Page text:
"When [Kadima leader] Tzipi Livni says she wants consolidation in one state, so that it will be a Jewish state, I ask myself what she means by a Jewish state. Because in my view, a Jewish state is not one that clings with all its power to ensure a royal Jewish majority. I also don't think a Jewish state is a state that rules another people who lack the right to vote and other basic rights. What is behind the cliche 'democratic Jewish state'? There are two sides that both believe a Jewish state is one without Arabs. The argument is over how there will be no Arabs, whether we ourselves will withdraw or whether we will expel them. Let's set aside the fact that it's easier to withdraw than to expel people. There is also an element of preserving the balance of power, and that is what interests most of the Israeli bourgeois parties - Labor, Likud, Kadima and also, regrettably, Meretz. The fear of a bi-national state is fear of shifting the balance of power.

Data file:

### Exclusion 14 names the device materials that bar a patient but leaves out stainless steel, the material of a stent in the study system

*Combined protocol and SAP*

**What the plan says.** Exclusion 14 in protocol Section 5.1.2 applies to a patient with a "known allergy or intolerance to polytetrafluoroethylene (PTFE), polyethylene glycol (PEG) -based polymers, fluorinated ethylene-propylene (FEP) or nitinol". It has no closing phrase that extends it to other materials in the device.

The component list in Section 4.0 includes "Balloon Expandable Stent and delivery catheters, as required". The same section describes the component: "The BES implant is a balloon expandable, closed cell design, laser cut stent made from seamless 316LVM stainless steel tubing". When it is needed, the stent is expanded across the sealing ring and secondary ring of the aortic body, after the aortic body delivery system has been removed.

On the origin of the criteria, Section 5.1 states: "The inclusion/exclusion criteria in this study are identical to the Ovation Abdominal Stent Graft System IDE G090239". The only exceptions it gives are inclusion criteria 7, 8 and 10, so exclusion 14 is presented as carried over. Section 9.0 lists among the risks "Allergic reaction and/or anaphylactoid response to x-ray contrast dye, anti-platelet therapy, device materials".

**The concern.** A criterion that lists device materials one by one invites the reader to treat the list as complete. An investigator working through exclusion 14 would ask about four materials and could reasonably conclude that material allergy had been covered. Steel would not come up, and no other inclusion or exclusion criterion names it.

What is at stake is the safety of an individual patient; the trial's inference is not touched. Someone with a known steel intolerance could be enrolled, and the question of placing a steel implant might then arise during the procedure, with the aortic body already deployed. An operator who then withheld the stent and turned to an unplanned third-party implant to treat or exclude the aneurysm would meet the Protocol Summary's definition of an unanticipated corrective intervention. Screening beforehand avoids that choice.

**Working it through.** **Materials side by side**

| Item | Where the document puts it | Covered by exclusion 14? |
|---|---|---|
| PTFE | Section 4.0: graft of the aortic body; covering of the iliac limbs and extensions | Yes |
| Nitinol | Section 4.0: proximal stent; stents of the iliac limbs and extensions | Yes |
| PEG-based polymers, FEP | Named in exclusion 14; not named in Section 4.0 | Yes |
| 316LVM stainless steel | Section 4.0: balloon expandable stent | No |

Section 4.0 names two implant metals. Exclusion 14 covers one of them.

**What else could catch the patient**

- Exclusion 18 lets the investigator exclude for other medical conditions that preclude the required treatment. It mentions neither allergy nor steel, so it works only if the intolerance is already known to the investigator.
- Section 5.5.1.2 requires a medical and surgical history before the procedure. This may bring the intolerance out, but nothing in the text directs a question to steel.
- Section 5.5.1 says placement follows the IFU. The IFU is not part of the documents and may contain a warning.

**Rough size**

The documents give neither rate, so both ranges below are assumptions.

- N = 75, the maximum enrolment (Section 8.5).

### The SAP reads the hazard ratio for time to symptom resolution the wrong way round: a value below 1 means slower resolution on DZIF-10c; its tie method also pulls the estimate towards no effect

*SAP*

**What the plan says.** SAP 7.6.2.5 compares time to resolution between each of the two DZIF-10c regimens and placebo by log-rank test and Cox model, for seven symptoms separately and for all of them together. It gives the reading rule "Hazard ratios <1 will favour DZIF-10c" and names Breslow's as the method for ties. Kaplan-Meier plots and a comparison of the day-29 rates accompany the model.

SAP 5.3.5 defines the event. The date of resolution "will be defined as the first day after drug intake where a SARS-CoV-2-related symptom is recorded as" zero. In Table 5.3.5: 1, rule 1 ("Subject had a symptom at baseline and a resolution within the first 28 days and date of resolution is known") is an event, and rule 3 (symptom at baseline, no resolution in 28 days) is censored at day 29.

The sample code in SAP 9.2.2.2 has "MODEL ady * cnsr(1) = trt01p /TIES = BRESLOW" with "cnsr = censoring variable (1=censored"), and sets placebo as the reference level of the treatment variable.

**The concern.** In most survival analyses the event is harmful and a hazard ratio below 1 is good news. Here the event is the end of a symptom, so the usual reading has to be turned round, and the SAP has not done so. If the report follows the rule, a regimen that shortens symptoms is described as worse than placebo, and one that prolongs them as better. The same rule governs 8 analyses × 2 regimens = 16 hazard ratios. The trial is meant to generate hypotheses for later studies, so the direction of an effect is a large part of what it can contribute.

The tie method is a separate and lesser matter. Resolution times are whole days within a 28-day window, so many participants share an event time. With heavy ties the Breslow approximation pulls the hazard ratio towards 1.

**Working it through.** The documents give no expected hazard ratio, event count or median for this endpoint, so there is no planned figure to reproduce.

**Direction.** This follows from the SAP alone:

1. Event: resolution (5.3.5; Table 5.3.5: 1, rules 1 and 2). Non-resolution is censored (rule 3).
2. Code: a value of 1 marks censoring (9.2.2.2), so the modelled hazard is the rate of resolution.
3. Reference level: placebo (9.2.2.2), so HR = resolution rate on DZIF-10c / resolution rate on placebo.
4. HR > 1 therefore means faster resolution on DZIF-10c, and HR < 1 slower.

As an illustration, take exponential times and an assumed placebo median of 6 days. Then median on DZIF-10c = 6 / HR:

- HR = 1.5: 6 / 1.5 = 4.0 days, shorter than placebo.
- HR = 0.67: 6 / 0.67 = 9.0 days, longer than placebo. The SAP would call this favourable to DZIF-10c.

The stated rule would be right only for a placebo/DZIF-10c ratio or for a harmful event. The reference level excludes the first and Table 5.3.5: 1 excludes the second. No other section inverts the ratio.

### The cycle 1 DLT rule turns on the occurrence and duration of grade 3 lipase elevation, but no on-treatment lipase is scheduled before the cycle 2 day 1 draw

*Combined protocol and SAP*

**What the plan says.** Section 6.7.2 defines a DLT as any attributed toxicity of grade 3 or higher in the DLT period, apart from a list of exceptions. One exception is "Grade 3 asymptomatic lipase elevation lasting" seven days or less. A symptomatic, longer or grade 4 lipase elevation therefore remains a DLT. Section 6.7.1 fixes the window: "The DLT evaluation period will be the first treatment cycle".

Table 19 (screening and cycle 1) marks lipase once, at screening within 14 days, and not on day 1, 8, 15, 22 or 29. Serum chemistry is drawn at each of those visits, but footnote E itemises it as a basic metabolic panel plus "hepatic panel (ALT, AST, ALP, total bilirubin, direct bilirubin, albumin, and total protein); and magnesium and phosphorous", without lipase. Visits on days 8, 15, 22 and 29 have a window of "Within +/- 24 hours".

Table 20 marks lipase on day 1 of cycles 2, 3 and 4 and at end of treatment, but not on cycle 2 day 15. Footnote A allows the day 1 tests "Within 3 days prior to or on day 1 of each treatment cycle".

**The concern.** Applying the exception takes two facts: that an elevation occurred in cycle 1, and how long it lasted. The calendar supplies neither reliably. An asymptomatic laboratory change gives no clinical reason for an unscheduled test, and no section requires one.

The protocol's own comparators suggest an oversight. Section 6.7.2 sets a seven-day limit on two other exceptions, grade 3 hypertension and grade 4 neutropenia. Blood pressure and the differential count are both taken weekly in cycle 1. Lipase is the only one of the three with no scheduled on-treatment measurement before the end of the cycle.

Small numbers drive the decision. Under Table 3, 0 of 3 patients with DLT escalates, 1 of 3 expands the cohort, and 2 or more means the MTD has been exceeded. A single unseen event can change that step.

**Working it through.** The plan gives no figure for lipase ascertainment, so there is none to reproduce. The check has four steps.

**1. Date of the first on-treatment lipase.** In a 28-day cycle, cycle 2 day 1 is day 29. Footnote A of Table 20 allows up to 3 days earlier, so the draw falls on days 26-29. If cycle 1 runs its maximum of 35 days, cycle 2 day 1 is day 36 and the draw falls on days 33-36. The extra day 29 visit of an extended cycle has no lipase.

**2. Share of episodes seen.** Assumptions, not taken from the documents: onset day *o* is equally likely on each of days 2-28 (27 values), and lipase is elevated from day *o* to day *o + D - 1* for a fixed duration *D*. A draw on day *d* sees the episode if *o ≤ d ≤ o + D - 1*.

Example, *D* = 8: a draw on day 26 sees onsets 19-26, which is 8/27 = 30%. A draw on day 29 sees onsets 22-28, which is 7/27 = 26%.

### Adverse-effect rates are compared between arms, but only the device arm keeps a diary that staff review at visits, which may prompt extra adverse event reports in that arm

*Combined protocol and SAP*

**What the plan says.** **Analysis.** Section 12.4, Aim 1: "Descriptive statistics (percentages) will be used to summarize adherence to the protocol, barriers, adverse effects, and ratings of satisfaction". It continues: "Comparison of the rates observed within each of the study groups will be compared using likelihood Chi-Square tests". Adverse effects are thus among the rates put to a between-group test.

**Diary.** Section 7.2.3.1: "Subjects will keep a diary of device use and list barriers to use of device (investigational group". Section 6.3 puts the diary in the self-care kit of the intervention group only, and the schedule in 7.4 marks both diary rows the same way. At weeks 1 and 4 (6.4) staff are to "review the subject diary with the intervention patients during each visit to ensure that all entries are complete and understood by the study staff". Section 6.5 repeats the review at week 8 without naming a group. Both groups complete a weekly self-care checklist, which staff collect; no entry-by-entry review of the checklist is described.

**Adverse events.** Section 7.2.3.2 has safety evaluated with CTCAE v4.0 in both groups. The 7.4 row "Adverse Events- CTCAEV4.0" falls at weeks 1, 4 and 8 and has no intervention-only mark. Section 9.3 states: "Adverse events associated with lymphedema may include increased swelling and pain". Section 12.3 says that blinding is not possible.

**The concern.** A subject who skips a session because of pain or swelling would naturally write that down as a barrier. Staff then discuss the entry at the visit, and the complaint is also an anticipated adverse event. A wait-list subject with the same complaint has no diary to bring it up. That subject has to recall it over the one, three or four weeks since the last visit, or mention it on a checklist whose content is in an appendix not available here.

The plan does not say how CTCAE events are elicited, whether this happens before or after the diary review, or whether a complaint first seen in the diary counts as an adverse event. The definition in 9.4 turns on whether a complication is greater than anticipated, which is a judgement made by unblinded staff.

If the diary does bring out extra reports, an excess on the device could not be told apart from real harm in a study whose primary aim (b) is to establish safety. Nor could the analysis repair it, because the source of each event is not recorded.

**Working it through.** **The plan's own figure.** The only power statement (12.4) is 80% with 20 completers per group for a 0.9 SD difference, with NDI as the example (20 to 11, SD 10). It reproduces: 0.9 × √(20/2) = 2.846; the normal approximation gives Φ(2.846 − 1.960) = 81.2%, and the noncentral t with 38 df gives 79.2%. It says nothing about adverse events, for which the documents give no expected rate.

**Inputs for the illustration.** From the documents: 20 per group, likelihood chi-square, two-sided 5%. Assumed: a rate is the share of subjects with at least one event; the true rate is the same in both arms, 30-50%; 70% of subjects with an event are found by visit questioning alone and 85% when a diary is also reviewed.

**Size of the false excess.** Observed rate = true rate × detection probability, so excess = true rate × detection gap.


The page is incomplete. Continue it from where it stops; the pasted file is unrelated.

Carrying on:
"I suggest listening to the settlers' criticism, even if it sounds like slogans. They say, 'Why do you want to evacuate settlements, when Ramat Aviv is also on Arab land?' They are right. Not in the sense that 1967 is the same as 1948. They are right in the sense that it is easier for us to think about evacuating settlers who are not part of the Israeli norm than about eroding the power of those in the center. I simply draw a different conclusion. My conclusion is not that we must not withdraw from any place, but we still have to listen to this critique.

"Udi was far more mischievous than I was, and much more sociable and popular. From the outside, it may have looked like he was becoming more pious religiously, but I think it suited his character. He was a very sociable, very good person. With a permanent smile. I suppose he did not smile all the time, but that's what it looked like. He taught me it can be nice to speak with others."